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One Month on, Cambodia Has Mixed View on Trump Presidency

President Donald Trump gives a thumbs up to members of the media as he arrives at the White House in Washington, Feb. 20, 2017.

Cambodia observers said this week that the country could learn a lot from the current uncertainties in the United States since the election.

A month on since President Donald Trump took office he has shown a markedly different approach to his predecessor, Barack Obama, when it comes to foreign policy dealings.

Cambodia observers said this week that the country could learn a lot from the current uncertainties in the United States since the election.

Raymond R. Leos, professor of communications and media at Paññāsāstra University of Cambodia, said the current events in the United States should encourage young Cambodians to take an interest in the rule of law.

“No matter who the person is, what position they are, they have to follow the law. And the court also have to decide base on the law not politics.”

Having lived in Cambodia for more than a decade, American national Leos added that recent battles between Trump and the judiciary had shown the strength of the U.S. Democratic system.

“There is lot of history in the United States that the decision of the court is against the president’s. And that is the strength of democratic system in the United States.”

Ear Sophal, associate professor of diplomacy and world affairs at Occidental College, Los Angeles, said young Cambodians could see how resilient the U.S. democratic system was.

“No-one is above the law, not even the President of the United States,” he wrote in an email.

“In Cambodia, 25 years after UNTAC, things have changed dramatically. In the US, you cannot have an imperial president. The President is not above the law.”

Ty Lim Kosal, 24, a masters degree student studying in the United Kingdom, said Trump had reneged on numerous promises he made during his campaign.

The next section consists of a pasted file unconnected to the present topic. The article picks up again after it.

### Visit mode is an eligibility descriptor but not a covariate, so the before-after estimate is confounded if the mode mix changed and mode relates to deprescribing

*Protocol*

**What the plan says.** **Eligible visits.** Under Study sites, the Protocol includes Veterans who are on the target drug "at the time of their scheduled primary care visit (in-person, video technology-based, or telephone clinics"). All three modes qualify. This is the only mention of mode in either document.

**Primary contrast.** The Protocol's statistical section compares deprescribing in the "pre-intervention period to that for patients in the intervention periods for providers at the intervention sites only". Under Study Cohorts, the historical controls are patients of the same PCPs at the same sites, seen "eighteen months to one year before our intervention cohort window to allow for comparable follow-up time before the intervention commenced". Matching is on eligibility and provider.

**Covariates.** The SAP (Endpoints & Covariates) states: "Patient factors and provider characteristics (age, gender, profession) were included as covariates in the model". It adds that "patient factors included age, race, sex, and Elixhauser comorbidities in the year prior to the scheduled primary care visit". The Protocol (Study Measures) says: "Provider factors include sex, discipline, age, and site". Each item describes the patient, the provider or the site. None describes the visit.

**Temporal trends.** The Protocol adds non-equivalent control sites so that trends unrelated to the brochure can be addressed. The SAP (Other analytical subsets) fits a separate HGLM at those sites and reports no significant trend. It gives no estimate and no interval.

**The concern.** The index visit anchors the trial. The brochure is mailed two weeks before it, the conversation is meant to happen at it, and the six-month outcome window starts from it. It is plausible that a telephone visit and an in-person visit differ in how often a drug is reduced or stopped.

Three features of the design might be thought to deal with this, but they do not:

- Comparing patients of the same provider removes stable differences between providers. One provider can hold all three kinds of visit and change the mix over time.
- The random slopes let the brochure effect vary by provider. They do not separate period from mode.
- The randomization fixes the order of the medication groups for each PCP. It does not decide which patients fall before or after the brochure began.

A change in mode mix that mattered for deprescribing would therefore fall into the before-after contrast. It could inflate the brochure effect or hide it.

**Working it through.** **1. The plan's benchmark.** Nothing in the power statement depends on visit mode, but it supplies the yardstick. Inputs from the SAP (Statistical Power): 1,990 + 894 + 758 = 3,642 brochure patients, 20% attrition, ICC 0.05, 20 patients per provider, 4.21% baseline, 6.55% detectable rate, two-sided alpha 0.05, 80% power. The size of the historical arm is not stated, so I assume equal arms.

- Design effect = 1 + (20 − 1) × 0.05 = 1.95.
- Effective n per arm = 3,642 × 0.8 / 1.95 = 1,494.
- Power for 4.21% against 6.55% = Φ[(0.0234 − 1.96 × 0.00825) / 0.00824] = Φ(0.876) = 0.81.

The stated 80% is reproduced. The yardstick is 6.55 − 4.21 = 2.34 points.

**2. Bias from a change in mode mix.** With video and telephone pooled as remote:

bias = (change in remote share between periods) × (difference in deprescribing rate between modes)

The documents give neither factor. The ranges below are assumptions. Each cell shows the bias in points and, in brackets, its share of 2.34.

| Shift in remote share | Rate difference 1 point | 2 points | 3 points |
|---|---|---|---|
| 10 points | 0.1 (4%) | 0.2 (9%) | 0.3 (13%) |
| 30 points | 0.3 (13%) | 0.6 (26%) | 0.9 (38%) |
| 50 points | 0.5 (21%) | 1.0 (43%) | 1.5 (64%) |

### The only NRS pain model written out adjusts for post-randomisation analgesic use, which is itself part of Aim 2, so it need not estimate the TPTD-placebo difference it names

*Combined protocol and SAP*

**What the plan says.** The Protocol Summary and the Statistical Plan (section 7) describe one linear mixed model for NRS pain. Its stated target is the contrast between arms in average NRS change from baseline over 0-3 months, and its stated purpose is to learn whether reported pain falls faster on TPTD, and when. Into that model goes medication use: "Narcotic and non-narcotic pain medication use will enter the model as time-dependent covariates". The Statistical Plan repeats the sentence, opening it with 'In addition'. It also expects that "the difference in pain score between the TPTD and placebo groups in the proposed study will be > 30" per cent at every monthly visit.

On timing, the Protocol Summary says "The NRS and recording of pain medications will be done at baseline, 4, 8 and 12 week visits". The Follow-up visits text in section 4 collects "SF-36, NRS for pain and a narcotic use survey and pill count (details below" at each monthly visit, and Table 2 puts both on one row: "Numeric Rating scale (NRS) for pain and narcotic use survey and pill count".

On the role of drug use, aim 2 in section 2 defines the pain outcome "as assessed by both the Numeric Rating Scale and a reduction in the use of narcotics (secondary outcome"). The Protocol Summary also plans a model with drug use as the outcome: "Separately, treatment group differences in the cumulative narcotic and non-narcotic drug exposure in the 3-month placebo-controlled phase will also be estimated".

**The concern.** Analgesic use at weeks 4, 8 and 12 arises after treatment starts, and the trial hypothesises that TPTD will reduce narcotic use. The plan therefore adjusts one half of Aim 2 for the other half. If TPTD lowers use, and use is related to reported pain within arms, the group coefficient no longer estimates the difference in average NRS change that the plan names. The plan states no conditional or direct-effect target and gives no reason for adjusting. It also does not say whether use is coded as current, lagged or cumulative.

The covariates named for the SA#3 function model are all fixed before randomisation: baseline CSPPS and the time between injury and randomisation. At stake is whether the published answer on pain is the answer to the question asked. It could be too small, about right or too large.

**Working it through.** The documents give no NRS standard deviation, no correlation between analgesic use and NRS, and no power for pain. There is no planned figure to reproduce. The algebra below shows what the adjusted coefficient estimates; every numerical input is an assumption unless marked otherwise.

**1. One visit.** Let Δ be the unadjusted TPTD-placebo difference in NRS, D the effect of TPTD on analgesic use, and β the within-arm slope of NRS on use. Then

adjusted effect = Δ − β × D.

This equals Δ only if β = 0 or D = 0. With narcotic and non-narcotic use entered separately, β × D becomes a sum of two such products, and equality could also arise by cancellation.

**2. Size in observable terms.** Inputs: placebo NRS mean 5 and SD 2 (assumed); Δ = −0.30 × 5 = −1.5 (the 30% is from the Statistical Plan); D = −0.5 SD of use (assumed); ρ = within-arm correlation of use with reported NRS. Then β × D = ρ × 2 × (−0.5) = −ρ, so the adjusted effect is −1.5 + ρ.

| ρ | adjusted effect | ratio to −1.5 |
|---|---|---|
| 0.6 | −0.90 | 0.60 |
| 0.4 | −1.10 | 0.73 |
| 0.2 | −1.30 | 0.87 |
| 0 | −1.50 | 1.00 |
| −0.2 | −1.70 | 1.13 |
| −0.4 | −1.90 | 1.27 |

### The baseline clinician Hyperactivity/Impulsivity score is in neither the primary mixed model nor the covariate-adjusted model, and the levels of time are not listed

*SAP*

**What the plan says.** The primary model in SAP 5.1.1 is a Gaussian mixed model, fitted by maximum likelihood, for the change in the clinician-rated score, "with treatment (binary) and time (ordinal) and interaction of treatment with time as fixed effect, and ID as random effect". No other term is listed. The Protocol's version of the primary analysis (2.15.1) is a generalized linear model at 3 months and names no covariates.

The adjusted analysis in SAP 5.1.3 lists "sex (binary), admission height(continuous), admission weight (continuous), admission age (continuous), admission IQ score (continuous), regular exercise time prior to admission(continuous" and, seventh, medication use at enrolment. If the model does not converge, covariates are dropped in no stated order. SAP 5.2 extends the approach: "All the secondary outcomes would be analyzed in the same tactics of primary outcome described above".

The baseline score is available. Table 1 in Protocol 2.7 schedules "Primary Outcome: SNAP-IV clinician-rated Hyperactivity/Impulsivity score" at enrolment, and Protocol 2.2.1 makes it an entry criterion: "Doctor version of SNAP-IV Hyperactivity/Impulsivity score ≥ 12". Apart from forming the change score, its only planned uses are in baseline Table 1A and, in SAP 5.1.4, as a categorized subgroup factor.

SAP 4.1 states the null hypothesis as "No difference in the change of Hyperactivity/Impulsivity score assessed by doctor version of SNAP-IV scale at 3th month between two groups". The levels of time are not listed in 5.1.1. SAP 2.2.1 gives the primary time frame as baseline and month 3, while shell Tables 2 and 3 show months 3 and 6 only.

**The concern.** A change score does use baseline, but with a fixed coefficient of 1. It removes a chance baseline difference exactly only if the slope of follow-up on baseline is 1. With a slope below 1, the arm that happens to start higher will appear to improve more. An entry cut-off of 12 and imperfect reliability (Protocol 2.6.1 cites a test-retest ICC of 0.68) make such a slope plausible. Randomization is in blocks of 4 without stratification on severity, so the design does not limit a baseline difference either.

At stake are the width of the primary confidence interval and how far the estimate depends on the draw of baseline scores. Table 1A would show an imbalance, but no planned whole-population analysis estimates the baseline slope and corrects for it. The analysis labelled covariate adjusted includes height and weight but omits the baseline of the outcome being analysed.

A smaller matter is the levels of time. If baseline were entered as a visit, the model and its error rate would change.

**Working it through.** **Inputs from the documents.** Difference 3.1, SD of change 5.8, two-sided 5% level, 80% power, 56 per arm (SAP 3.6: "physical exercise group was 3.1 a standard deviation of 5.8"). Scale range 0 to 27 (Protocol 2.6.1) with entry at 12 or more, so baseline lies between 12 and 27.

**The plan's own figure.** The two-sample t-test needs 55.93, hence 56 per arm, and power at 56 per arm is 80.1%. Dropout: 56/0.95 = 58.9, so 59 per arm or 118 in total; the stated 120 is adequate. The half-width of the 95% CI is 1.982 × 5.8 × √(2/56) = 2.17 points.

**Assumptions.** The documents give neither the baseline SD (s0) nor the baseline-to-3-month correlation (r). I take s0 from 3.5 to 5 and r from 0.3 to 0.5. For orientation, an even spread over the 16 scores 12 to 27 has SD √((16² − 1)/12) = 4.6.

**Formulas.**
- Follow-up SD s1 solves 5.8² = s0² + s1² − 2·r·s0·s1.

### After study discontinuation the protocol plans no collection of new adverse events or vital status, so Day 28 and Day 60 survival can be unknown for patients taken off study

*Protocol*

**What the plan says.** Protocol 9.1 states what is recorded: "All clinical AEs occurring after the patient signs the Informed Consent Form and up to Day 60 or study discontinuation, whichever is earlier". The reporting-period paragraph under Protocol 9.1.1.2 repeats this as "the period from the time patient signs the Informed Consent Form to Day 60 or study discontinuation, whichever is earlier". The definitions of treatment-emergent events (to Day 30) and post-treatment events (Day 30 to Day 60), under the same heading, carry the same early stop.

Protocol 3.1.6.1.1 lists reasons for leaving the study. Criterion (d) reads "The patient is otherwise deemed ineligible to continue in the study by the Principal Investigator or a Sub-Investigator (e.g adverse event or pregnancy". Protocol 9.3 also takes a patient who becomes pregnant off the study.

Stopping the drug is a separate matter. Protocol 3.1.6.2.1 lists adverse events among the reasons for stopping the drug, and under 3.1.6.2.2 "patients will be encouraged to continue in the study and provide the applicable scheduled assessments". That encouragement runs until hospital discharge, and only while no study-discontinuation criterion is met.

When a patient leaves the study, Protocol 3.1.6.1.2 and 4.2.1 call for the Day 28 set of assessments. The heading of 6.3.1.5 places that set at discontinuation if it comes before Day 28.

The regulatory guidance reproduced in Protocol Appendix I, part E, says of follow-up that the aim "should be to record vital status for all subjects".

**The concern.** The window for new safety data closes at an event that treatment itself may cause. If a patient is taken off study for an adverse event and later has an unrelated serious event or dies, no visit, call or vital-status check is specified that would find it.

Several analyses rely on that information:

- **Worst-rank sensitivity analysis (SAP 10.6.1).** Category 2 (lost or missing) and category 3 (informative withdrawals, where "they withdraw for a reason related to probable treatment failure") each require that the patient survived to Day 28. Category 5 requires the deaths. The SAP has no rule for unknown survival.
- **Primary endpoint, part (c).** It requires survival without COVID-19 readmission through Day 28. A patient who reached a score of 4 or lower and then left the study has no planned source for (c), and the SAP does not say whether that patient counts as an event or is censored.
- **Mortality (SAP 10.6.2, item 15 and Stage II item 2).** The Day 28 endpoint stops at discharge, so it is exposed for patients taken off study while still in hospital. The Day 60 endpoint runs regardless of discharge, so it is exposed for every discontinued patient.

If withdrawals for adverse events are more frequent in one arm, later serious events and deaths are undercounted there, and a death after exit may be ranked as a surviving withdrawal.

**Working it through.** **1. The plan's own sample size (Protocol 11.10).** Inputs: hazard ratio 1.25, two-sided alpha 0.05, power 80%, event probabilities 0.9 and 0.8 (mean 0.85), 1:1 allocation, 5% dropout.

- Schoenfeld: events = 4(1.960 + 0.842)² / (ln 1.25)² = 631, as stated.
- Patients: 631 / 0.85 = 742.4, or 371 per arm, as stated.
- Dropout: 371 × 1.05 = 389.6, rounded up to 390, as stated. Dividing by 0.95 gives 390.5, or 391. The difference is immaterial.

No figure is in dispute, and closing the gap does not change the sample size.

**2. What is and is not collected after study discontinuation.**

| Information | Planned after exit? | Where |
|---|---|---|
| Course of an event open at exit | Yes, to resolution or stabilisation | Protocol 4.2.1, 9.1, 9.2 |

“It looks like the United States itself is questioning its democracy, whether its check and balance system is effective and efficient,” Kosal said.

Ou Virak, president of Phnom Penh-based think tank of the Future Forum, said that unlike in Cambodia, generally the American people dare to express their voice, as a result they trust the court system and law enforcement officials.

“Our public officials aren’t independent. In the U.S. the public officers aren’t belonging to a political party.”

Yim Sovann, opposition spokesperson, said the clear role of the three branches of the U.S. government and its strong check and balance system are the reasons why it became powerful.

“Unlike in the United States, our court system isn’t independent, particularly in political complaints. The three pillars don’t function strong enough, which is why Cambodia couldn’t move forward.”

Phay Siphan, government’s spokesman, said that the reactions of the American people and the courts responding to Trump’s presidency at the beginning of his term was rare.

“It’s strange that the American people have quickly responded to Trump’s act. Normally, it takes two or three years for American people to react.”